The Handmaid, and the Hurricane’s, Tale

I didn’t pack a book for our flight out of Hurricane Irma’s grasp. What was the point? It wasn’t until the next day, before boarding a flight further away from the storm, that I ventured into a bookstore. There it was: Margaret Atwood’s “The Handmaid’s Tale.” I’d first heard about it via late night TV, one of the actresses from its Hulu version on display. Something about it must be current, I thought, and I needed that — a book to explain the world.

We left Miami on the only flight we could find three days before the storm hit. Sitting on the tarmac, waiting for the extended line of planes to flee, I listened to the row behind discuss lack of insurance. Before, at the airport bar, conversation dropped when images of Irma took the screens. I belonged to a group of people on the run, to an exodus.

I cannot decipher events when they are immediate. It is later, through reading and writing and mulling in the shower, that I comprehend. I knew I wasn’t dealing well with Irma, but it wasn’t until I finished reading “The Handmaid’s Tale,” just 36 hours after purchasing it, that I understood why.

What Irma represented for me was not so much fear, destruction, loss, homelessness, but lack of control, lack of choice and authority over the small actions that become a routine. Until further notice, and not by will, my routine was taken.

Meanwhile, Atwood’s book is also about the taking of a way of life. Told by one of many “handmaids,” sex slaves forced to fornicate with powerful men in order to produce offspring, the novel presents an over-the-top, near future in which an infertile society abides by literal observance of the Old Testament.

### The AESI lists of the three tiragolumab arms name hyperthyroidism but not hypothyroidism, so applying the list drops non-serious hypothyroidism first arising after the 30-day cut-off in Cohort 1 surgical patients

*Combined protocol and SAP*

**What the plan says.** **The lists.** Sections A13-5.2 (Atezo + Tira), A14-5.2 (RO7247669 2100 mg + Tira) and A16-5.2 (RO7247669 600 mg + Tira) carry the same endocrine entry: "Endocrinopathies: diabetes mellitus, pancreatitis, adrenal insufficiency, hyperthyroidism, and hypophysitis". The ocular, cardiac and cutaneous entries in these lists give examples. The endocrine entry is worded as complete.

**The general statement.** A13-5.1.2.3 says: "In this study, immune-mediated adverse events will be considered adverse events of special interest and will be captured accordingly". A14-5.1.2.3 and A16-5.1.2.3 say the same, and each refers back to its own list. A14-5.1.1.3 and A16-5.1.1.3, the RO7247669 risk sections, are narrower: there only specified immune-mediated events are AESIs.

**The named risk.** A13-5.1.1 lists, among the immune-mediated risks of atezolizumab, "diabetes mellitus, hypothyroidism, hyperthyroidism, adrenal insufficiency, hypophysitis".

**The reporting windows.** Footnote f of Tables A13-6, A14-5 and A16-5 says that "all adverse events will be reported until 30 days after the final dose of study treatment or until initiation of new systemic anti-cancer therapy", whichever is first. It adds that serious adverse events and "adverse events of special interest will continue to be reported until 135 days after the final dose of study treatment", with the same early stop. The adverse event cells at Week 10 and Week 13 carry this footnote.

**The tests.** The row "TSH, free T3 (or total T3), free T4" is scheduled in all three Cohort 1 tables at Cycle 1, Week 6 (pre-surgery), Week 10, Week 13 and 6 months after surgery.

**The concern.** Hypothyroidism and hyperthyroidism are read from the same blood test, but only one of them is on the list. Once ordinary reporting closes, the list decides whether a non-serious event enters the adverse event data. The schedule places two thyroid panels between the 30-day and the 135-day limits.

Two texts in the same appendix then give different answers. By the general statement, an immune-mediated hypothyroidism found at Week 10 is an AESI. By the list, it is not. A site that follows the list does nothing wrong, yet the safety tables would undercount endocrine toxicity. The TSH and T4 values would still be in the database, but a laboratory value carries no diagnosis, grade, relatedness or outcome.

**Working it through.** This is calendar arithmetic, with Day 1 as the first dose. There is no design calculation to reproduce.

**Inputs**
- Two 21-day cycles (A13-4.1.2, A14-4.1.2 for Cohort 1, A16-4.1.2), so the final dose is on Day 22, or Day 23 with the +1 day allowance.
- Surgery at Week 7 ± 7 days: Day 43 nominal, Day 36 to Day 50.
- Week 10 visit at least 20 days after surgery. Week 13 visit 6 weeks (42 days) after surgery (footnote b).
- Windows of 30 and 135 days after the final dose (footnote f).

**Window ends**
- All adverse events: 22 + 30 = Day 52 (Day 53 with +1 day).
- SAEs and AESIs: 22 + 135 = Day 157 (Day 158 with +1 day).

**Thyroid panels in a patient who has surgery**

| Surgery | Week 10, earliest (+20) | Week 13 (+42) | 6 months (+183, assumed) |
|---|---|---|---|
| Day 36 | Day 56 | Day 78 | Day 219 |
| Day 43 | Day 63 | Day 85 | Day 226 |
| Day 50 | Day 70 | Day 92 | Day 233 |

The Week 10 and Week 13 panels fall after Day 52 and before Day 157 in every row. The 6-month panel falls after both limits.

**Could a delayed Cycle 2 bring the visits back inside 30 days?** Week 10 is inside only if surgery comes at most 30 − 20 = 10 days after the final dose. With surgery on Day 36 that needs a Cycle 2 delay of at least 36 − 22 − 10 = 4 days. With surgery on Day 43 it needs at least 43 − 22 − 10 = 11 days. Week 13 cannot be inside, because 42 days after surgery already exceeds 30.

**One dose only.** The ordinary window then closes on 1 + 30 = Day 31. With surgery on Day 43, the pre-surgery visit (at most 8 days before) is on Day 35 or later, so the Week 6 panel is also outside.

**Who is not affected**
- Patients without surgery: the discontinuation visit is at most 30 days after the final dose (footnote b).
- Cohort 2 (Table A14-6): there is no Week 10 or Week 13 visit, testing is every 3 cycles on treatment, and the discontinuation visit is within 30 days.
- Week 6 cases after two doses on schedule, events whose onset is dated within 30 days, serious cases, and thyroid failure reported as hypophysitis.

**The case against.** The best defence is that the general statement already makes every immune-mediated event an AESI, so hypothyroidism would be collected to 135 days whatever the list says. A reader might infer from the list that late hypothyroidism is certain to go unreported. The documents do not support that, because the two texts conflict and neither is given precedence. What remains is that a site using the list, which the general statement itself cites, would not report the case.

Somehow, “The Handmaid’s Tale” manages to sustain the delicate momentum of a storm. When devastation hits, it will no doubt be heart braking.  The desire to witness this devastation drives the work forward with the speed of a mystery novel. Despite its scant dialogue, let alone action, I was skipping pages in search of where the book would lead me.

Then, its open ending takes you nowhere.  The book resists the reader’s, and the narrator’s, compulsion to know: there is no resolution, no single truth. Not even the brutal state agency, “The Eye,” can see all that goes on.  Such lack of certainty generated a deep void in my gut, the same kind I felt each time Irma’s track was updated.

But, “The Handmaid’s Tale” represents a more manageable loss of control, a void in book form. And when things are packaged into book form they can be read, understood, addressed. The Eye of the book became the eye of the storm, revealing our weakness to control, to own, to construct, to landscape, to adorn. Of course, control is an illusion. New trees break.